Someone in China hates someone in Seattle. A. Lot.
Over the past few hours, botnet attack tracker Norse: IPViking Live has been displaying, in real time, an enormous series of attacks around the world. First most active in Asia and the USA, the attacks now span the globe, with dense concentrations of action in Northern Europe, Asia particularly China, and the Southern and coastal United States.
Someone also has it in for Mali and Perth, Australia.
A botnet is an army of enslaved computers, infected by a Trojan or virus. The owner is unaware that his computer is being used by some distant slavemaster for nefarious purposes. At a signal from the botnet master, the computer attacks a target in one of a number of ways.
In these particular attacks overnight, it looks like a protocol used by cloud storage company Dropbox is a significant vector of attack. So, time to take your mp3s and put them on a CD for the next little while. This comes one day after Edward Snowden, in an interview with the Guardian, suggested Dropbox was dangerously insecure, “hostile to privacy,” and advised users to abandon it.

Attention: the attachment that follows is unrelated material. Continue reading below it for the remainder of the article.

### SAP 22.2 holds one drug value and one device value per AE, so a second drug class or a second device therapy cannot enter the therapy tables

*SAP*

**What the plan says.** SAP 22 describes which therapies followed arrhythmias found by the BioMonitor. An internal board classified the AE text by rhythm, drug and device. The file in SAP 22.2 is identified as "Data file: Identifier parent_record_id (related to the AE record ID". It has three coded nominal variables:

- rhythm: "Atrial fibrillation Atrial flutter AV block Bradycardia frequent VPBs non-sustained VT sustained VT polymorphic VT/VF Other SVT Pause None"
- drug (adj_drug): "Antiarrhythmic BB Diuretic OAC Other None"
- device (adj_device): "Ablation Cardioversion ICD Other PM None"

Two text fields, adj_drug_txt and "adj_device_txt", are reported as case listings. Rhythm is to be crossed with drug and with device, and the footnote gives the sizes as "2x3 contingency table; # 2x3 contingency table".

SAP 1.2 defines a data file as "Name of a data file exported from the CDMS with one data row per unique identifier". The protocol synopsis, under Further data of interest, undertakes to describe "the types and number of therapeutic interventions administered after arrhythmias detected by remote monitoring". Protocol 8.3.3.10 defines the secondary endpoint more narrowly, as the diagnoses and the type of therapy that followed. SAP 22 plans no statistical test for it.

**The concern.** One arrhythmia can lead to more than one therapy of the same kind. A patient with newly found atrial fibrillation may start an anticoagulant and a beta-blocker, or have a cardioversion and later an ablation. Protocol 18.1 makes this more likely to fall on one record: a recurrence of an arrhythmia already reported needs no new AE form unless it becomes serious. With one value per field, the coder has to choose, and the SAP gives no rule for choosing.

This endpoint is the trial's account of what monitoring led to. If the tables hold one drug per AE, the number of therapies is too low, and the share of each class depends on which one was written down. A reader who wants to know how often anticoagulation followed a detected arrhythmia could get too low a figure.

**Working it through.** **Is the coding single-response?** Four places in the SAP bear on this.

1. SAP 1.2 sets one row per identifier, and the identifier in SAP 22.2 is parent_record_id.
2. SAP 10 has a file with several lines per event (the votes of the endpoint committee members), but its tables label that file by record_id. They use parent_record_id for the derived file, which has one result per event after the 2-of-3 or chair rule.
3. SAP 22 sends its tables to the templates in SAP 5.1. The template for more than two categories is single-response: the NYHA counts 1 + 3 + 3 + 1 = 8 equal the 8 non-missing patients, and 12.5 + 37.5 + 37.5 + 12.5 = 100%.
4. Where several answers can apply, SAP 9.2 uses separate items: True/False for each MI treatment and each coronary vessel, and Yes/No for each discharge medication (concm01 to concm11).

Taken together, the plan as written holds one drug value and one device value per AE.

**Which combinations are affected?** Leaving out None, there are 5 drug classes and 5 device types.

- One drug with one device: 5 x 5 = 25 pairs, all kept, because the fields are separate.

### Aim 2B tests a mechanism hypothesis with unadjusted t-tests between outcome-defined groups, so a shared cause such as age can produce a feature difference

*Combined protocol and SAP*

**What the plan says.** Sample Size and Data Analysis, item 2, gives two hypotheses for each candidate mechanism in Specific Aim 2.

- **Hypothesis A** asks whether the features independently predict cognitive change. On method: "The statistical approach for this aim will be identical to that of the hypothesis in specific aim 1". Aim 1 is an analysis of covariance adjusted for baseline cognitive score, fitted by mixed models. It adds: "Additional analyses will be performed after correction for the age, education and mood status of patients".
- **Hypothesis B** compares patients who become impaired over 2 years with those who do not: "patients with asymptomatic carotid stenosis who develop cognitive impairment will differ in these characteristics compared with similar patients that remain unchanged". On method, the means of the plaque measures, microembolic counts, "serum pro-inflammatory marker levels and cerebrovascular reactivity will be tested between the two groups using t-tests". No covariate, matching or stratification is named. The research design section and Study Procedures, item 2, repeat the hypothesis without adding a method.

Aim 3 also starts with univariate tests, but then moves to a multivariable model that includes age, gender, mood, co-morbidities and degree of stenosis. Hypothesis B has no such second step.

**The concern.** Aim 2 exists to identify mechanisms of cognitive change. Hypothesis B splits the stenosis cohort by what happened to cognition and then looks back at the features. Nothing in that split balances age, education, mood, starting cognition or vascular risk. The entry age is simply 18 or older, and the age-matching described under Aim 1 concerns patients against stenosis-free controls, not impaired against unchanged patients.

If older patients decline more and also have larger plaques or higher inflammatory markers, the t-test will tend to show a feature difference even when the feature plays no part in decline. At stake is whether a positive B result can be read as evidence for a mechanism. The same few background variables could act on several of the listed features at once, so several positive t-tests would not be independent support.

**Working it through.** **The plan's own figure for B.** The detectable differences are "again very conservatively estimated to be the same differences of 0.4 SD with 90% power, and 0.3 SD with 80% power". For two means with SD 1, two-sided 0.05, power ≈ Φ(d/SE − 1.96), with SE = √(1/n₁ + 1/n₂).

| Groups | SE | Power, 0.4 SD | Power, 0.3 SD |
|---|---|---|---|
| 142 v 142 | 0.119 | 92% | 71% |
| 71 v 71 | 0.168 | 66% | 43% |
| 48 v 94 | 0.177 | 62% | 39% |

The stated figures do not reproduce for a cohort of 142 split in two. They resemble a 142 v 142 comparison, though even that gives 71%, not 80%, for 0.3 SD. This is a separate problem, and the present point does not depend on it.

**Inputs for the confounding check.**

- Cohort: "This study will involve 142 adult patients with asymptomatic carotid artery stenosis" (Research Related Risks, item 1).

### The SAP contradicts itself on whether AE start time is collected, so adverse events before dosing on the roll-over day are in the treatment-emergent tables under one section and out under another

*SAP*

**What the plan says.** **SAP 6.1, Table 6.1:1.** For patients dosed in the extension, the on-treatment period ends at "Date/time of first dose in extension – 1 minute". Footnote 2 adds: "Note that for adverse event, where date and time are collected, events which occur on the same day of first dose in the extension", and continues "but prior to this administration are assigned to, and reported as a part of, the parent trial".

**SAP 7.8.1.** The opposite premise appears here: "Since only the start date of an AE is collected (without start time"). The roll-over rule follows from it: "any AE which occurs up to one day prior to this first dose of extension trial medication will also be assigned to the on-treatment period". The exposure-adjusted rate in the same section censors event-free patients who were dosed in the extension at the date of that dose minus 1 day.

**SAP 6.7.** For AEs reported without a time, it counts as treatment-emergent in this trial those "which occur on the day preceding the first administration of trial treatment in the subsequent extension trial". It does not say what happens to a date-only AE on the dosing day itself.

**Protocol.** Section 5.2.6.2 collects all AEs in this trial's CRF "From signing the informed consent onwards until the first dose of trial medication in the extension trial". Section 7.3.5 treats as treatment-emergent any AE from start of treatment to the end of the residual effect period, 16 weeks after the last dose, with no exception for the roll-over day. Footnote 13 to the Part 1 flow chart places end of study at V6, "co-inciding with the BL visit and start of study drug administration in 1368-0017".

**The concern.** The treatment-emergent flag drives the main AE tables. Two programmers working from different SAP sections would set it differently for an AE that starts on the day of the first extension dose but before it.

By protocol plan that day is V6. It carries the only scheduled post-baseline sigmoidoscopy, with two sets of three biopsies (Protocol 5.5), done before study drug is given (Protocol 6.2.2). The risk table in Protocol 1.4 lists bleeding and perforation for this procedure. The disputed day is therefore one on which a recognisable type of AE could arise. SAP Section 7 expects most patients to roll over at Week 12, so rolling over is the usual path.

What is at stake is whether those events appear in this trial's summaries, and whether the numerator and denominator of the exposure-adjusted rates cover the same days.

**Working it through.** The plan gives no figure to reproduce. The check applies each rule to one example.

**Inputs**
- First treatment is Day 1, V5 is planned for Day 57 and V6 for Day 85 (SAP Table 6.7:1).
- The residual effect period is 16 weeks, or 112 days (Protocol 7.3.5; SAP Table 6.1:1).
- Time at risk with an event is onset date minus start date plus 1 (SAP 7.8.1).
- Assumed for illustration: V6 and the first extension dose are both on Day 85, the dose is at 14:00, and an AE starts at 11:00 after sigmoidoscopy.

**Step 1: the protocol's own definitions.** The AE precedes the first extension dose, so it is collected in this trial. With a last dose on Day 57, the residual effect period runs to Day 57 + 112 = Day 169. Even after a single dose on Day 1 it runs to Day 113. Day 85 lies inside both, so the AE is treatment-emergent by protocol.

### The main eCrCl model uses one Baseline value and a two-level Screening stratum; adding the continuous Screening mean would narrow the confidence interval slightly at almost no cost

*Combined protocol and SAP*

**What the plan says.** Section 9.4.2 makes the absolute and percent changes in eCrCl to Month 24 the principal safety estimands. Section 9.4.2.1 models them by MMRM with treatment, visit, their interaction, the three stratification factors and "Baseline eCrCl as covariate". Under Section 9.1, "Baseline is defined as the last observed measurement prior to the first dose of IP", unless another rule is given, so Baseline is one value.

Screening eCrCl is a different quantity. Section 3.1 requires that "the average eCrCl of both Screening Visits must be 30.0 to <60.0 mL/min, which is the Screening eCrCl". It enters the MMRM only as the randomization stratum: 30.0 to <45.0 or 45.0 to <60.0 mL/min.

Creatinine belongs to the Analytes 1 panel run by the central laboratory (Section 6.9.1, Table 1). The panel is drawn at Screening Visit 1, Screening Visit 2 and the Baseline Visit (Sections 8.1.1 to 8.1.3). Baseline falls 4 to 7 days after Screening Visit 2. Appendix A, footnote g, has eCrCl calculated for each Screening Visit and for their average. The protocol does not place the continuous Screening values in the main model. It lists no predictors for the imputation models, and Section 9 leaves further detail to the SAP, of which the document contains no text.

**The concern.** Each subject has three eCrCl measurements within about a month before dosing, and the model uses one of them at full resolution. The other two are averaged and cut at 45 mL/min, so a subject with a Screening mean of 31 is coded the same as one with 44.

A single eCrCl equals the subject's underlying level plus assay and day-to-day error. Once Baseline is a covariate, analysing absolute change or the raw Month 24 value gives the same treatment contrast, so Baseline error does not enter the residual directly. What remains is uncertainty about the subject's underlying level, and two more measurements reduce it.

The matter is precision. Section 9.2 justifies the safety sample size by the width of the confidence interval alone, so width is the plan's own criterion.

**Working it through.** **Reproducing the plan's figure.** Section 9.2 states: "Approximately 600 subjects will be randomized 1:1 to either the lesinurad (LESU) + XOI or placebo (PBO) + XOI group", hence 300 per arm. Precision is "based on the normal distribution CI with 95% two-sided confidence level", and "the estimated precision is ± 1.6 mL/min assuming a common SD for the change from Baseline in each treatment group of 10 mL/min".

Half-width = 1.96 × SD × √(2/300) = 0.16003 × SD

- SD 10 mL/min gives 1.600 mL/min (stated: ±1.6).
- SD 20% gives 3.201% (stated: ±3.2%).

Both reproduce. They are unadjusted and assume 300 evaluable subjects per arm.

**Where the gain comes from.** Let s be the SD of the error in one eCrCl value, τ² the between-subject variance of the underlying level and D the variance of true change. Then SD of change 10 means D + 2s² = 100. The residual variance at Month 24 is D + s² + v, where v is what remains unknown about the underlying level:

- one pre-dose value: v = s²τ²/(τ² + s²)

At this point it’s too early to tell, but from the patterns it appears that multiple botnets are being used to attack, and that some of the smaller attacks may be taking advantage of the cover the larger US/China conflict provides, as global attentions are diverted to the largest and most dangerous two players on the board.
Scottsdale, Miami, Seattle, San Diego, Standford, San Rafael, Kirksville…what do they have in common?
The attacks may also be related to the fast-growing Pushdo trojan, which infected 11,000 new machines in the last 24 hours, primarily in Asia and the US.
h/t Cyber Crew
Featured image, screenshot from Norse – IPViking Live, 3:15am July 18
Categories: Attack, Botnet, Breaking, Cyberwar, Hackers, Malware, News, Politics
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